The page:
2. Become Part of Systems Change<p>From the college campus to the coworking space, you would be hard pressed to avoid the sight of a social impact competition that invites young people to resolve some of the world's most intractable problems.<br></p><p>Unsurprisingly, this often leads to problematic and incomplete solutions. Take, for example, <a href="https://ssir.org/articles/entry/tackling_heropreneurship" target="_blank">an app for African farmers</a> developed by students who have neither farmed nor been to Africa.<br></p><p>Fortunately, there is a growing shift towards empowering young people to better diagnose the systems that uphold inequality. For example, Oxford University hosts the annual <a href="http://www.oxfordglobalchallenge.com/" target="_blank">Map the System</a> competition to celebrate some of the most promising youth-led mappings and the World Economic Forum's <a href="https://www.globalshapers.org/story" target="_blank">Global Shapers Community</a> convenes more than 7,000 young people under the age of 30 to address local, regional and global challenges.</p><p>To achieve systemic change, young changemakers must first unpack systems into <a href="https://wtf.tw/ref/meadows.pdf" target="_blank">three components</a>; elements, interconnections and functions:</p><ul><li>Elements are essentially the key stakeholders in the system. This can include individuals, land or objects.</li><li>Interconnections are the laws and social norms that bind the elements together.</li><li>Functions are the end-goals.</li></ul><p>Take for example, the persistence of sexual harassment in the workplace as a systems issue. The elements in the system would include the victim, perpetrator and other intermediary bodies including line managers and human resource teams. The interconnections could include forced arbitration laws that prohibit employees from seeking public courts and a managerial culture that protects high performing perpetrators and pressures victims into silence. In which case, the ultimate functions (or rather dysfunctions) of the system discourage victims from pursuing action and enable perpetrators and enablers to enjoy the benefits of career progression without due trial.</p><p>Systemic change is about redesigning the interconnections (the cultural norms and laws). In the example above, it involves challenging the use of private arbitrary courts and uprooting a toxic work culture. Reclaiming this intuition opens a pandora's box that ultimately allows for any given system to operate more inclusively.<br></p><p>Today, young changemakers can rely on online resources like <a href="http://systems-ledleadership.com/" target="_blank">Systems-Led-Leadership</a> to analyze any given system of inequality and then direct their unique skills and knowledge towards the most effective intervention.</p>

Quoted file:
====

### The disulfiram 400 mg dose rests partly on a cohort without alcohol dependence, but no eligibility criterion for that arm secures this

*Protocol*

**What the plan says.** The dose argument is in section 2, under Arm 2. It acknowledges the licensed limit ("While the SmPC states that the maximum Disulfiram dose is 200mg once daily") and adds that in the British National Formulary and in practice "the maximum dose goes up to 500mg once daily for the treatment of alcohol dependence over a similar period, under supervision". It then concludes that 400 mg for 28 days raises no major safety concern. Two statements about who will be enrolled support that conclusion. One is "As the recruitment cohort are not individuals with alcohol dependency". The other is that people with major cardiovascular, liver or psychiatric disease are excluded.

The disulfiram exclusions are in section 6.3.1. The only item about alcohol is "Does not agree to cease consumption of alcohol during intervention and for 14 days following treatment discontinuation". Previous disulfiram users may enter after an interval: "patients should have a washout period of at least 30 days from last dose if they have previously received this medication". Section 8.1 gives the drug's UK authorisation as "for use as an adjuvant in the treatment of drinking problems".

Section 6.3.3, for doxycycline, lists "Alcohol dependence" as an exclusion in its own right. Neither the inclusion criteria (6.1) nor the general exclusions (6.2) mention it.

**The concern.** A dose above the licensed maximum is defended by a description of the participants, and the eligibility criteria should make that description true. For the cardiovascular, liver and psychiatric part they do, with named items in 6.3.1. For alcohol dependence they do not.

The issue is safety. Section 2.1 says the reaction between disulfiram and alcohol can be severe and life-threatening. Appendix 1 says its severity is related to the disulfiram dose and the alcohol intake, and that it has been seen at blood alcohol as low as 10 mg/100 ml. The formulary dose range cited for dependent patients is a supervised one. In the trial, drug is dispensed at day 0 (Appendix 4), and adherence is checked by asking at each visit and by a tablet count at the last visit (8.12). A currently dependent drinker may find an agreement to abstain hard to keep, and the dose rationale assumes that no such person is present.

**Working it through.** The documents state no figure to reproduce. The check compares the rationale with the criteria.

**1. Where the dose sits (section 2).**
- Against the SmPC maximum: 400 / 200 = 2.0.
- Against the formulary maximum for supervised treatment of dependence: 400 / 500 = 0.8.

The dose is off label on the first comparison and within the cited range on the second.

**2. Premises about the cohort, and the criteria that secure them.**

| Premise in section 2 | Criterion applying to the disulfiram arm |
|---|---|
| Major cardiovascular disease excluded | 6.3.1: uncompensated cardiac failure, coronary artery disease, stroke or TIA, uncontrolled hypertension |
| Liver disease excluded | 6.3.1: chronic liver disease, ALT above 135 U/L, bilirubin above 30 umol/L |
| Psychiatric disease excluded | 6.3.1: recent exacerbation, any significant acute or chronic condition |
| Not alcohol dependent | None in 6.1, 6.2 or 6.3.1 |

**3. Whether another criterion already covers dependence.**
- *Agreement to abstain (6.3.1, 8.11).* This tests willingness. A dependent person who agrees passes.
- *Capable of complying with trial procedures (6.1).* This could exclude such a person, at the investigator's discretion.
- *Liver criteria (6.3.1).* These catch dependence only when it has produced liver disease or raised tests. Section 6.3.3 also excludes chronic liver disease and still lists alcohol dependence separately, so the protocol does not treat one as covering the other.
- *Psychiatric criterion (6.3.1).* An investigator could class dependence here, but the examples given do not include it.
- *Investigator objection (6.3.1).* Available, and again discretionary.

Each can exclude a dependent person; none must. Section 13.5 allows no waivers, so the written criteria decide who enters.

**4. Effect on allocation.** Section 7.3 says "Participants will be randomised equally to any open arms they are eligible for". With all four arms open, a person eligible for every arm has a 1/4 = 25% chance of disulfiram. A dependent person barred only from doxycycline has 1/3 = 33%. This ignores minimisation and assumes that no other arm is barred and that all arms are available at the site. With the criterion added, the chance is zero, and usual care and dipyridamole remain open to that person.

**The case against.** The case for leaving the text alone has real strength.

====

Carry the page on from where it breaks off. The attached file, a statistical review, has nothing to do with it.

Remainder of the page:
3. Avoid Heropreneurship<p>Daniela Papi-Thornton first coined the term <a href="http://tacklingheropreneurship.com/" target="_blank">heropreneurship</a> to describe a growing trend that credits social change to the "founder" of an organization or movement exclusively.</p><p>This culture has inspired an entire generation of young change-makers who are swayed by the allure of the "heroic" founder and whose behaviors are validated through youth awards, grants and speaking circuits that glorify a role in the limelight. This pervasive culture undercuts the entire spectrum of actors that really creates social change.</p><p>Social change does not necessarily warrant the creation of a new organization or movement. Change-makers should consider the root causes that perpetuate and uphold inequalities and then map the existing players and solutions. This process might point to scaling up the work of an existing organization or helping a local candidate run for office.<br><br>For young people who wish to create social change, their efforts – while extremely important – may go unnoticed. This is an expectation that needs to be managed.<br></p>